6. scott miller

    5 stars
    After years of making great salsas, finally decided to try sauces…and making them from dried chilis is the way to go!
    First batch was made with chili puyas, garlic and onion powders, salt, a tiny bit of sugar and quite a bit of cider vinegar.
    Blended it all up and simmered it awhile, strained it then checked for flavor, and simmered it about 20 minutes more.
    It’s absolutely the most delicious I’ve ever tried.

    1. Michael Hultquist - Chili Pepper Madness

      Yes! I love to hear this, Scott. It really is super easy, isn’t it? I have a TON of dehydrated peppers from my own stock and make sauces and hot sauces this way all the time. Love it, and happy others can do it, too!

  7. Michael Rafferty

    Brilliant! Had just started making hot sauce, before reading this. I used chillies, garlic, soaking water, vinegars, sugar and salt – soak and blend, no cooking.
    I used fresh garlic soaked with the chillies and there is a slight ‘pickled’ aftertaste. It’s not unpleasant – a bit like a Vinha D’Alhos marinade – but it’s not what I want.
    Do you think I should should cook the sauce through? I do this with Piri Piri and it stays ‘fresh’
    Or do you think I should use only dried ingredients? I’ve got an Eastern N Carolina BBQ sauce mellowing nicely after 4 or 5 years!
    Best Wishes.
    Michael,
    Northumberland, England

    1. Michael Hultquist - Chili Pepper Madness

      Hi, Michael. The pickled aftertaste is from the vinegar, which gives that tartness/pucker factor. You can cook it to mellow that a bit, or add a bit more sweet, like honey, to balance it. You can also batch up by adding more liquid and peppers, no vinegar, then combine them to sort of dilute the vinegar. I like to cook mine a bit usually to more fully meld and develop the flavors, but not always. Let me know how it turns out for you. I hope this helps.

  8. 5 stars
    I have had great pepper crops last two years and dried a lot of them. I’ve been just adding to soups and stews. Now that I know how to rehydrate them and not loose flavor I can make hot sauces and salsas all year long. (Canned tomatoes too).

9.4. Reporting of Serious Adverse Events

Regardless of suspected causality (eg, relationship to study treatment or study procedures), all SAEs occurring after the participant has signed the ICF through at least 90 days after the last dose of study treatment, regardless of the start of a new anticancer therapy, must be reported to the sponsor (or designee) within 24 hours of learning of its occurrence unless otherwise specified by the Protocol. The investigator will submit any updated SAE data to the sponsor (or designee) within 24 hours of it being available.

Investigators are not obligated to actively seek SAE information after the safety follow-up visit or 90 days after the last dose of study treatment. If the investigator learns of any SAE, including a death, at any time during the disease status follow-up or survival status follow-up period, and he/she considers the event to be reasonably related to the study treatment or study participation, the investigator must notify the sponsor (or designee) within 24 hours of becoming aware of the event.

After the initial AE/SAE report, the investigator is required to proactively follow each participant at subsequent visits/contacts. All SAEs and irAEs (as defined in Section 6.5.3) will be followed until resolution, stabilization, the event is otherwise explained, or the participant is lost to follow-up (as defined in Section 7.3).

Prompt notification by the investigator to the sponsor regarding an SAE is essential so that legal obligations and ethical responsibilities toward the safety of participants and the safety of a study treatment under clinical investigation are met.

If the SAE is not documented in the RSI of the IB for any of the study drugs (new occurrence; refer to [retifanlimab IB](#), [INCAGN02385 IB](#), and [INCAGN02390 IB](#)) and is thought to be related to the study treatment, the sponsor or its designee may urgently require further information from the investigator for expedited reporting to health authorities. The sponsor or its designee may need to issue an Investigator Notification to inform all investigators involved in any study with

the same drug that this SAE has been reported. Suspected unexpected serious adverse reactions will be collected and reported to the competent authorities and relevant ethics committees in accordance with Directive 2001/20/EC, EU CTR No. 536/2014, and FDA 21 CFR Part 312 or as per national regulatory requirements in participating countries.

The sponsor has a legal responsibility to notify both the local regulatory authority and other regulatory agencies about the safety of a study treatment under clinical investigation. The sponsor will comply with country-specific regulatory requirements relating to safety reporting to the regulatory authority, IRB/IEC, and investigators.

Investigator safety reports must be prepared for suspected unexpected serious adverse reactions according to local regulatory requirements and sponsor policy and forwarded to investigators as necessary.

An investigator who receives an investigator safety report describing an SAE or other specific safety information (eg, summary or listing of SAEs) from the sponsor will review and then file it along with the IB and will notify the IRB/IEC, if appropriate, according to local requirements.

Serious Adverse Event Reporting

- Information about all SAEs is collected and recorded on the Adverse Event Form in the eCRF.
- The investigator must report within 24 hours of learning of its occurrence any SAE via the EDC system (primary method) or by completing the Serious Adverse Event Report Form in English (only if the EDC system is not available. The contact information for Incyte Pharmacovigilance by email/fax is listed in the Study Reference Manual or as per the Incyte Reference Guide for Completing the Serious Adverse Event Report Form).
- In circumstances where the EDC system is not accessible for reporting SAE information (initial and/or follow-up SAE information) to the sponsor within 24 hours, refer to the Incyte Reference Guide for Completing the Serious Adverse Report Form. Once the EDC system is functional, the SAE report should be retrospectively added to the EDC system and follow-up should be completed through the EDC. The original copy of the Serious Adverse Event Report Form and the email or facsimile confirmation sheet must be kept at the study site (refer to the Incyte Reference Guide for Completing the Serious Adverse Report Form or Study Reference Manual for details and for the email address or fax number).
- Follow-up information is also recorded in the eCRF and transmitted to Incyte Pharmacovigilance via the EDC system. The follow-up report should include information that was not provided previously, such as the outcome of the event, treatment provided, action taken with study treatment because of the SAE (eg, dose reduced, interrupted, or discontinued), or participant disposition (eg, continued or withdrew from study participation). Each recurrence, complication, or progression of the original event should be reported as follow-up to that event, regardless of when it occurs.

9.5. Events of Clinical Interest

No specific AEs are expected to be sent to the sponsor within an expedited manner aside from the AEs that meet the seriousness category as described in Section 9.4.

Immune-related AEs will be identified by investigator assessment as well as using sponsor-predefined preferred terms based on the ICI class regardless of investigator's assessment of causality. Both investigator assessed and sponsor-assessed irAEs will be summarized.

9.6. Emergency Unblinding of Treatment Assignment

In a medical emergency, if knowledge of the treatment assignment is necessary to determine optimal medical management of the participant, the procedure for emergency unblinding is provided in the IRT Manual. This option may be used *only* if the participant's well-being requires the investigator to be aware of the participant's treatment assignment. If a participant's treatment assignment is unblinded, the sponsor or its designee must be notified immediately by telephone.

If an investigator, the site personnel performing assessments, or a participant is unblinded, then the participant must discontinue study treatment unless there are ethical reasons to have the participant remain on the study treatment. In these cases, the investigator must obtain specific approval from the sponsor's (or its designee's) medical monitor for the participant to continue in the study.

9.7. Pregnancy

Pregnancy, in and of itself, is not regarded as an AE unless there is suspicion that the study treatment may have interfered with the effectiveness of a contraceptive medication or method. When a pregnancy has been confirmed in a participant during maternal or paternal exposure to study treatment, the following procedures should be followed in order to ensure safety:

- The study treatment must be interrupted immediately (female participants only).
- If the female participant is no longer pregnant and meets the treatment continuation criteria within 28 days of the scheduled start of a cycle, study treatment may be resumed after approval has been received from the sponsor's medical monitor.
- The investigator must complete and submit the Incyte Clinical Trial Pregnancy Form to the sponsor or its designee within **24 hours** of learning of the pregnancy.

1. Michael Hultquist - Chili Pepper Madness

      Yes! It’s a great option, isn’t it? I dry a LOT of peppers ever year, too, and do the same, tossing them into soups, stews, make seasoning blends, etc. Hot sauces and salsa are another great way to use them. So many ways! Thanks for commenting, Vicky.

  9. 5 stars
    This worked perfect for me. Now I know what to do with all of these dried pods. Thank you.

    1. Michael Hultquist - Chili Pepper Madness

      Thanks, Damien! Yes, perfect use for them. Glad you enjoyed the hot sauce!

  10. Hi Mike,

    Have ground all my chilis after dehydrating them, into powder.. Can you use the Chili powder to make sauces? if so how?

    1. Michael Hultquist - Chili Pepper Madness

      Mike, yes, you can make hot sauce from chili powders. Just combine all of the ingredients and simmer them to your liking. You’ll get more separation with powders, but it is still good. I am working on a different post for making hot sauce with powders so I can have all of the proper ratios, etc. Forthcoming.

  11. 4 stars
    I use dried peppers for my sauces, I just use a spice grinder to turn them into powder, no need for soaking.. enough salt and vinegar and your sauce can last a year in the fridge.. maybe more but it does not last that long with me lol.

    1. Michael Hultquist - Chili Pepper Madness

      Yes, you can make hot sauce from powders, of course. The process is not much different, but there are other considerations that starting with whole dried pods. I plan on making a separate post on making sauce from powders alone. I appreciate the comments, Dustin.

  12. Jamie Parisi

    Would there be enough vinegar to hot process this recipe and can it or will it last long enough in the fridge?

    1. Michael Hultquist - Chili Pepper Madness

      Jamie, there is, but it is best to measure the pH with a good pH meter. Shoot for 3.5 or lower for home canning. It will last quite a long time in the refrigerator, however, without canning or hot processing.

        1. Michael Hultquist - Chili Pepper Madness

          Outstanding! Thanks, Russ! I appreciate it.